WikiLeaks reveals China’s support for Kenya intelligence

December 9, 2010 12:00 am

, NAIROBI, Kenya, Dec 9 – A US cable released by WikiLeaks on Wednesday reveals that China was supporting Kenya with military and intelligence gathering.

According to the Nairobi Embassy cable, China was said to be supplying weapons, telecommunication and computer equipment to Kenya to support its Somali policies and the National Security Intelligence Service (NSIS).

“The presence of the technicians was well known throughout the NSIS and was causing some concern over the level of cooperation between the NSIS and its Chinese counterparts,” the cable revealed.
Chinese technicians were also said to be working on a project in the basement of the NSIS headquarters in March 2009.
In the details filed in February this year, US Ambassador Michael Ranneberger implied that China was exploiting Kenya through its construction projects, products and other collaborations in the country.

He alleged that China imported Chinese workers to Kenya, thus limiting the number of locals who could have benefited directly from their projects.

Mr Ranneberger said the Government of China (GOC) was being awarded Kenyan projects at very low bids which discouraged local firms from taking them up.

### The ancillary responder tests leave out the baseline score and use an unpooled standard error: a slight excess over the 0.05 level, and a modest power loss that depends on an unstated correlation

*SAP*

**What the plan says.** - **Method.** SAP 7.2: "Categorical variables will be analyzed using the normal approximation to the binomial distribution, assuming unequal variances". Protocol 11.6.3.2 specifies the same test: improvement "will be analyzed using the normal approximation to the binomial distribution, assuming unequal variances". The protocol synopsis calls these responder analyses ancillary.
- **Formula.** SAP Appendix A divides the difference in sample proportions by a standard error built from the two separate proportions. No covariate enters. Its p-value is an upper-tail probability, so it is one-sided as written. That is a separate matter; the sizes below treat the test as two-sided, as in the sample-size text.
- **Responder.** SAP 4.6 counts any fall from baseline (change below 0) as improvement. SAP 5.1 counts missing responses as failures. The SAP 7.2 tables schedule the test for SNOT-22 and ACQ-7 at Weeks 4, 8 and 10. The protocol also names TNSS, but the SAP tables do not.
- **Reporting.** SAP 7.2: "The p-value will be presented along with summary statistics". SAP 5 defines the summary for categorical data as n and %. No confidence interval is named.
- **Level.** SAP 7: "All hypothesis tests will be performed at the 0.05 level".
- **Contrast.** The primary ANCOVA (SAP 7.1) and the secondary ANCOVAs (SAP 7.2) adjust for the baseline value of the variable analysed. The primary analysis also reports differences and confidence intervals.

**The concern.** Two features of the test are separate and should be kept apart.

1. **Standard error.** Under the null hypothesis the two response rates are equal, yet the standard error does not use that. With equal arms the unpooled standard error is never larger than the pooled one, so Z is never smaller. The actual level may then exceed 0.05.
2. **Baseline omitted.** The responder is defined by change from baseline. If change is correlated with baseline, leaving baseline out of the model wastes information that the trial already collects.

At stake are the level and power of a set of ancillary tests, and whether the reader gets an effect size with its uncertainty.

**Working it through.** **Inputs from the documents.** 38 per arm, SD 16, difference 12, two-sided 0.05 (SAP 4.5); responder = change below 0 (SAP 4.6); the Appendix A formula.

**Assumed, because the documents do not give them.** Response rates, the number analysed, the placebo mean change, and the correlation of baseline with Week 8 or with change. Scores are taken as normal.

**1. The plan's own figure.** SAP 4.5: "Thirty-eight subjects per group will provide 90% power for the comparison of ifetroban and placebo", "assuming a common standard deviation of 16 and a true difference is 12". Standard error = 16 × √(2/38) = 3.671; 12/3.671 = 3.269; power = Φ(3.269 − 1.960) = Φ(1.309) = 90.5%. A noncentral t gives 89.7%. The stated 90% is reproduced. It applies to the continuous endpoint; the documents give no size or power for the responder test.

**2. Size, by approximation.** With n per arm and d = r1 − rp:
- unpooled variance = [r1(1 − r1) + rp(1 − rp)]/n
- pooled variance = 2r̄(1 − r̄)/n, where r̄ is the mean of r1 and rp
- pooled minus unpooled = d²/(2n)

“This importation of labour from China tends to limit the number of Kenyans who directly benefit with wages and knowledge transfer from the projects. The low Chinese bids on major projects also push local firms out of the process, especially in infrastructure areas where capacity building of local firms would be useful,” he said.
The ambassador further alleged that China was highly involved in smuggling of ivory from Kenya saying 90 percent of ivory smugglers arrested at the Jomo Kenyatta International Airport were Chinese nationals.

While he thought it was appropriate for Kenya to include China in its donor list, he said Kenya has been adamant on the issue.

He said China’s interests in Kenya should be cautiously observed as the country was not even interested in its own reform agenda.

“The GOC has been silent on the implementation of the reform agenda, which we consider essential to Kenya’s future stability and prosperity; the GOC turns a blind eye to the flooding of the Kenyan market with Chinese counterfeit goods,” he said.

He also expressed fears that China would even position itself deeper in Kenya with possibilities of oil and gas resources being found in the East African country.

He also said it was an opportunity for Kenya to work more closely with China than his government citing the US government’s pressure on the government to implement the reform agenda.

“We expect China’s engagement in Kenya to continue to grow given Kenya’s strategic location. If oil or gas is found in Kenya, this engagement will likely grow even faster. Kenya’s leadership may be tempted to move even closer to China in an effort to shield itself from Western, and principally U.S,” Mr Ranneberger said.


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